Amber Ais has been independently producing her own music since 2017 and has long dreamed of making music for a living.

The 25-year-old Stoughton native gained some recognition over the years through performing at local venues like Bow Market and having her song “ Anything” featured on three Spotify playlists. But she recently gained a new level of exposure after she posted a 7-second video to TikTok about her experience feeling discredited as a Black woman who makes pop music.

“I was just remembering that my friend came up to me and he was like, ‘I showed people your music the other day and they all thought you were white.’ And I was like, ‘that's really weird,’” she recalled.

In the two weeks since she posted that video, it has garnered nearly a million views and more than a thousand comments.

Ais said she has always felt uncomfortable with the way that people perceive Black women in the music industry — placing them in “boxes” to produce music in the R&B, rap or neo-soul genres.

“Those genres are beautiful and great in their own right, but they have never really felt genuine to me,” she said. “What felt genuine to me, always, was writing on my guitar and singing my feelings all the time.”

Ais' frustration with the industry is not an isolated incident. Pop icon Whitney Houston faced criticism for her music and not being "Black enough" to get airtime on some Black-owned radio stations. Today, artists like Lizzo and Normani have faced their own struggles while breaking into the pop genre.

And in 2020, the racial reckoning prompted major record labels to look at how Black musicians failed to benefit from the pop music category because their work was often labeled "urban."

Emmett G. Price III, dean of Africana studies at Berklee, where Ais majored in songwriting, said there's an historic precedent to the industry's narrow idea of the type of music a Black woman should make.

"Going all the way back to Sis. Rosetta Tharpe, Big Mama Thornton and Odetta, Black women have be sidelined, ostracized and silenced by an industry that took the privilege to label them, and extract their cultural brilliance and musical artistry," he said. "The conflation of racial injustice and gender injustice is a reality both then, and unfortunately, now.”

Ais added that white musicians attempting to break into different genres have the advantage of not encountering the same antagonism as Black artists.

“White people can do whatever they want in the music industry,” she said. “We have white rappers, we have white R&B artists, we have people like Ariana Grande and Justin Bieber who clearly have Black influences in their music, and we all eat it up.”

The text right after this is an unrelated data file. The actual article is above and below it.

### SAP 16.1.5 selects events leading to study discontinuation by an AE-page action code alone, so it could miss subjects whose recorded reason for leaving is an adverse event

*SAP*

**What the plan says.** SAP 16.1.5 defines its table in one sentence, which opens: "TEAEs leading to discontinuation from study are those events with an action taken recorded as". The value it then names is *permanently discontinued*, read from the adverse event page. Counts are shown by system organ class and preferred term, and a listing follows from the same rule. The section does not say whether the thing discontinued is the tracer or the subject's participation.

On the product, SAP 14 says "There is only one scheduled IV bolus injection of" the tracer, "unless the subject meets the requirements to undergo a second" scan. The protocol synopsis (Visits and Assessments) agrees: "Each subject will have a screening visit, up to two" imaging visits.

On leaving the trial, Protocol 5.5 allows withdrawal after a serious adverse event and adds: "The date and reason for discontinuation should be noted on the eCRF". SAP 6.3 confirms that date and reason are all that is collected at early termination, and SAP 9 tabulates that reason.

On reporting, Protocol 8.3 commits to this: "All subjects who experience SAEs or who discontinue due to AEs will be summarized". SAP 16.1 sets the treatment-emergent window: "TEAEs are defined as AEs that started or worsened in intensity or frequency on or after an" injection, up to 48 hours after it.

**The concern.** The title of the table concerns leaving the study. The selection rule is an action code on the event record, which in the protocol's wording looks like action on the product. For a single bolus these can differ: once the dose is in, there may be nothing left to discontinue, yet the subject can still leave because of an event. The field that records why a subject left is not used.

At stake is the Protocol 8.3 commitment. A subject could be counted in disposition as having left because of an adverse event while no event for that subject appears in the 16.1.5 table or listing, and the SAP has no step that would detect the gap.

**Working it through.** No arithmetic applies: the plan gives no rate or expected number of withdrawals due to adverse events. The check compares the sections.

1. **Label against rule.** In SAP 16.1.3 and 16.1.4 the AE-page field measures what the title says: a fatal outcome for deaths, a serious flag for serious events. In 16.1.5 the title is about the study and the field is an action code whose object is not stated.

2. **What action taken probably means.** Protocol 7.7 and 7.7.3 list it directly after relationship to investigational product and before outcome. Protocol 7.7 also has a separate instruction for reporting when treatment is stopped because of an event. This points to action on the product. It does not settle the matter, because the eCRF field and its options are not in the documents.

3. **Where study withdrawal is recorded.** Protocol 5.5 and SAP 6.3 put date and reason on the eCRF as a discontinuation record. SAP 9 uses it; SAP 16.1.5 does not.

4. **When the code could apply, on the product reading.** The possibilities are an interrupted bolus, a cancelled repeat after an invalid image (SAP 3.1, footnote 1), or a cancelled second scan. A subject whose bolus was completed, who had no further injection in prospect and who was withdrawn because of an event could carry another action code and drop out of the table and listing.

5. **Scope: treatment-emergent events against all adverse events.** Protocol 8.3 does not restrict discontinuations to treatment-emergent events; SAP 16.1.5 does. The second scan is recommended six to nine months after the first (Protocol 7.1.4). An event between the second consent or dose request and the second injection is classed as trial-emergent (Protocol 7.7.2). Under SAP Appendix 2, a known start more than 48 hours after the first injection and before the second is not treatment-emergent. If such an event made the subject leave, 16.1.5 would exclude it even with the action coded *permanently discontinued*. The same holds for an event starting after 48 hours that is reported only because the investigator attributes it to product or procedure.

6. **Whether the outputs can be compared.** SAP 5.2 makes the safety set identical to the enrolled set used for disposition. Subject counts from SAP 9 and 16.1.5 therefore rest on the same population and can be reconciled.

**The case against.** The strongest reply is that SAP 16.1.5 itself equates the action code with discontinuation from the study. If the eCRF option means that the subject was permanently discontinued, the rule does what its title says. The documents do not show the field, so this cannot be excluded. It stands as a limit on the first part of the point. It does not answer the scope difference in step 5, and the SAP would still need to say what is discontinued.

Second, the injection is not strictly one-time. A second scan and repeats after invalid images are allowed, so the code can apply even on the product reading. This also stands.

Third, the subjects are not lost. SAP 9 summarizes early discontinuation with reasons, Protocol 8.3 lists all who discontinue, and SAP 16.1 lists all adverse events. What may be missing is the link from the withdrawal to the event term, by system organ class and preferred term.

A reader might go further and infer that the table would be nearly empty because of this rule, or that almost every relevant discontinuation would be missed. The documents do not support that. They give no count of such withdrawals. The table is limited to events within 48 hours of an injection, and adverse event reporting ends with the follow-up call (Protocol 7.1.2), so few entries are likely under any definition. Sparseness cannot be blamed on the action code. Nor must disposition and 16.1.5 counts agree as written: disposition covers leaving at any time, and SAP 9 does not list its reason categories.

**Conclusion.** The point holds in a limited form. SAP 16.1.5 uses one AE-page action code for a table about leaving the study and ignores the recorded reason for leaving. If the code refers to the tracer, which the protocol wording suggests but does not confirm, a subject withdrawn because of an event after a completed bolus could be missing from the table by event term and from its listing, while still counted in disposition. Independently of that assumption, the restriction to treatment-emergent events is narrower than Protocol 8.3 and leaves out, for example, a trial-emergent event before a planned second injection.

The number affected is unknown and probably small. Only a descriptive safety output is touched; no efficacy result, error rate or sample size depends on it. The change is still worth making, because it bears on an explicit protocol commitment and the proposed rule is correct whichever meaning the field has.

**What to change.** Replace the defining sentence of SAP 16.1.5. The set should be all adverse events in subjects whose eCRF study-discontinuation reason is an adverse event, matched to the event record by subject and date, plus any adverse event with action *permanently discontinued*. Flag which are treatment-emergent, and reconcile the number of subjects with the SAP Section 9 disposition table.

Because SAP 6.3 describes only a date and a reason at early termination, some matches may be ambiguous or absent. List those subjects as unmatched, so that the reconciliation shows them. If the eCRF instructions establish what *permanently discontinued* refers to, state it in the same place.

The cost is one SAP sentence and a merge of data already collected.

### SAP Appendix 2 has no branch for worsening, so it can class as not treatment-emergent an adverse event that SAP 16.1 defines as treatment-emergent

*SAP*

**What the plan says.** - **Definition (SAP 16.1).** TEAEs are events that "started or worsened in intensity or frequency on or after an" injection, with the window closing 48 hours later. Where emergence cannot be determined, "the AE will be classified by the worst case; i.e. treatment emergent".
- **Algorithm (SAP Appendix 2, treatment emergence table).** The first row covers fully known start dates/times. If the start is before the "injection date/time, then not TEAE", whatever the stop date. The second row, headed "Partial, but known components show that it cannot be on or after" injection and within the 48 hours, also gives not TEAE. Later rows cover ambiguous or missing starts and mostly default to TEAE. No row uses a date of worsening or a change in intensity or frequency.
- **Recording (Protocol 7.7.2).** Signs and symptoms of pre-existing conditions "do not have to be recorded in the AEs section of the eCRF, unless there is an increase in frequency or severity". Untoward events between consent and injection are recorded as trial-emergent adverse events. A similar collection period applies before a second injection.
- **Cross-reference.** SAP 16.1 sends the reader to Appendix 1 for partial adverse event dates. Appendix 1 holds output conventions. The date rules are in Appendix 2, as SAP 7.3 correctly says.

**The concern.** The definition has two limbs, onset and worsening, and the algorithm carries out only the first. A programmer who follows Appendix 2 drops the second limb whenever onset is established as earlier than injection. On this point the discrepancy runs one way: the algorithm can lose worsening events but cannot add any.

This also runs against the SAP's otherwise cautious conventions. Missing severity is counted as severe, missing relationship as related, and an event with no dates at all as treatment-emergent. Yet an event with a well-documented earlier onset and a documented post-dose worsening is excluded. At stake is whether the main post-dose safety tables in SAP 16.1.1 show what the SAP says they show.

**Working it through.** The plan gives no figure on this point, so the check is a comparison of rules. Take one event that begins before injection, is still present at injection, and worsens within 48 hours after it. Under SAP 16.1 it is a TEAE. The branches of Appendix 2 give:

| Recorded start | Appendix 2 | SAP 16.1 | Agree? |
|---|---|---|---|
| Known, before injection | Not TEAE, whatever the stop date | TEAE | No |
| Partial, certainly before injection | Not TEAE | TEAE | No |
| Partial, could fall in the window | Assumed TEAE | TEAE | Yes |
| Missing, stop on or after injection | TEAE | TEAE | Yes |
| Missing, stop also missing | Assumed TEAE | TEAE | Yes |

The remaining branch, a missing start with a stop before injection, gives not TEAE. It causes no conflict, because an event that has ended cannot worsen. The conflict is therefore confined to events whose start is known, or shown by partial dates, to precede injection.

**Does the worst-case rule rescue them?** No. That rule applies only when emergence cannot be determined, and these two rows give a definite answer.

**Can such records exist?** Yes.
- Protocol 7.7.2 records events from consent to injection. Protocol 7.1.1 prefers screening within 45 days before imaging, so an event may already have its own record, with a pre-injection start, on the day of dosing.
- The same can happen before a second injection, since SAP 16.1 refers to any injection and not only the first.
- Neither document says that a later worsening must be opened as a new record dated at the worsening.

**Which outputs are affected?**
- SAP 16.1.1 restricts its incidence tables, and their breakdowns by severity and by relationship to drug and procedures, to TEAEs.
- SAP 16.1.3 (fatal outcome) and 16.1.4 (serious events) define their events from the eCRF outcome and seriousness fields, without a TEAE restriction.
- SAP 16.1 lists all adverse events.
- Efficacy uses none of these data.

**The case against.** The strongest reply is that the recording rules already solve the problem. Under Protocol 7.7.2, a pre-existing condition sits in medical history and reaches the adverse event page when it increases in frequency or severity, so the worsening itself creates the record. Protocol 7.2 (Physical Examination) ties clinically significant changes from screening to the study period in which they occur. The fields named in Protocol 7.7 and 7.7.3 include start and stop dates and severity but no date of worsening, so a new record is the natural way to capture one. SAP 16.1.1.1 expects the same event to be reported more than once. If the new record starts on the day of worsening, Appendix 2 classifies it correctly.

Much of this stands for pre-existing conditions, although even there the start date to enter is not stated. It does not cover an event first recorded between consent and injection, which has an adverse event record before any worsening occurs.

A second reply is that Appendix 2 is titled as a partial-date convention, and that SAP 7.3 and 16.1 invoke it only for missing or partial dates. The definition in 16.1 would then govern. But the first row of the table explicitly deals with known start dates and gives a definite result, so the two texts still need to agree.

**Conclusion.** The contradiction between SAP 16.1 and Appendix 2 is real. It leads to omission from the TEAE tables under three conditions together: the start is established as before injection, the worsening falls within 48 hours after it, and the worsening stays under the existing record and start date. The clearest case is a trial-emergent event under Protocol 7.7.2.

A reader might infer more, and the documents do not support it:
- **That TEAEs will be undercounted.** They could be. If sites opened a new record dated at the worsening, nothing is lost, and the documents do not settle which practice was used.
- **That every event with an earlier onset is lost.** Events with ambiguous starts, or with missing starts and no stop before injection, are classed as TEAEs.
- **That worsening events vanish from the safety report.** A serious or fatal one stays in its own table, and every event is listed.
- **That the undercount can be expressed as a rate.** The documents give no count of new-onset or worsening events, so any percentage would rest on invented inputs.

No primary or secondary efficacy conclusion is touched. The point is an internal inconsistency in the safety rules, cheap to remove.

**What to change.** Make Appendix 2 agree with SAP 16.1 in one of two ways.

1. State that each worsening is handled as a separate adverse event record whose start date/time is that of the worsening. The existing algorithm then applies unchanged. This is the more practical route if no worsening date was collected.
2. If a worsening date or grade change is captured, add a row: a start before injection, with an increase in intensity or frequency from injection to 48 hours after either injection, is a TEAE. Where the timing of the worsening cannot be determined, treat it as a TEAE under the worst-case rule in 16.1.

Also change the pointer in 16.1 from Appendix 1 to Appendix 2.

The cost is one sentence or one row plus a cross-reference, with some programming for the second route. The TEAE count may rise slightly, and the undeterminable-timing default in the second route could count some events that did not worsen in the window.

The freedom that Ais sees granted to white musicians could also be a symptom of the lack of diversity among leadership in the industry. A 2021 report out of The Annenberg Inclusion Initiative looked at 119 companies, six industry categories and 4,060 industry executives. Among the executives, a mere 19.8% were from underrepresented racial and ethnic groups.

"Underrepresented and Black artists are dominating the charts, but the C-suite is a ‘diversity desert,’” lead researcher Stacy L. Smith said in a statement.

"White people can do whatever they want in the music industry. We have white rappers, we have white R&B artists, we have people like Ariana Grande and Justin Bieber who clearly have Black influences in their music and we all eat it up."

Ais is forging her own path in the industry. She has grown from around 300 TikTok followers earlier this month to over 10,000. In addition to the video's nearly one million views, hundreds of TikTok users have set her song “Ordinary” as the soundtrack to their own original videos.

“Nothing like this has ever happened to me with my music ever,” Ais said. “There are some people who [used the song for] videos of them in the snow … some people have videos of them with their significant other — and that's really cool to see.”

She credits her sudden rise to her faith in God, a theme that she also strives to incorporate in her music.

“As a Christian, I believe God made me the way I [am]. He made me a writer and he made me a singer,” she said. “And so if I don't use these gifts, I feel like I would be doing him a disservice.”

Ais, who moved to Nashville last year and works as a nanny during the day, said she was inspired to write the upbeat pop song "Ordinary," which will be released on Spotify on Friday, based on the relationship between the main characters in the Netflix film franchise “To All the Boys I’ve Loved Before.”

"I was watching the movie, and at the end, Peter Kavinsky, the main character guy, he says [to the main female character], 'I know you hate driving in the snow,'" she recalled. "So I wrote down on my phone, 'I hate the snow, but with you, it's confetti.' And I was like, 'oh, that sounds like a song I could write!'"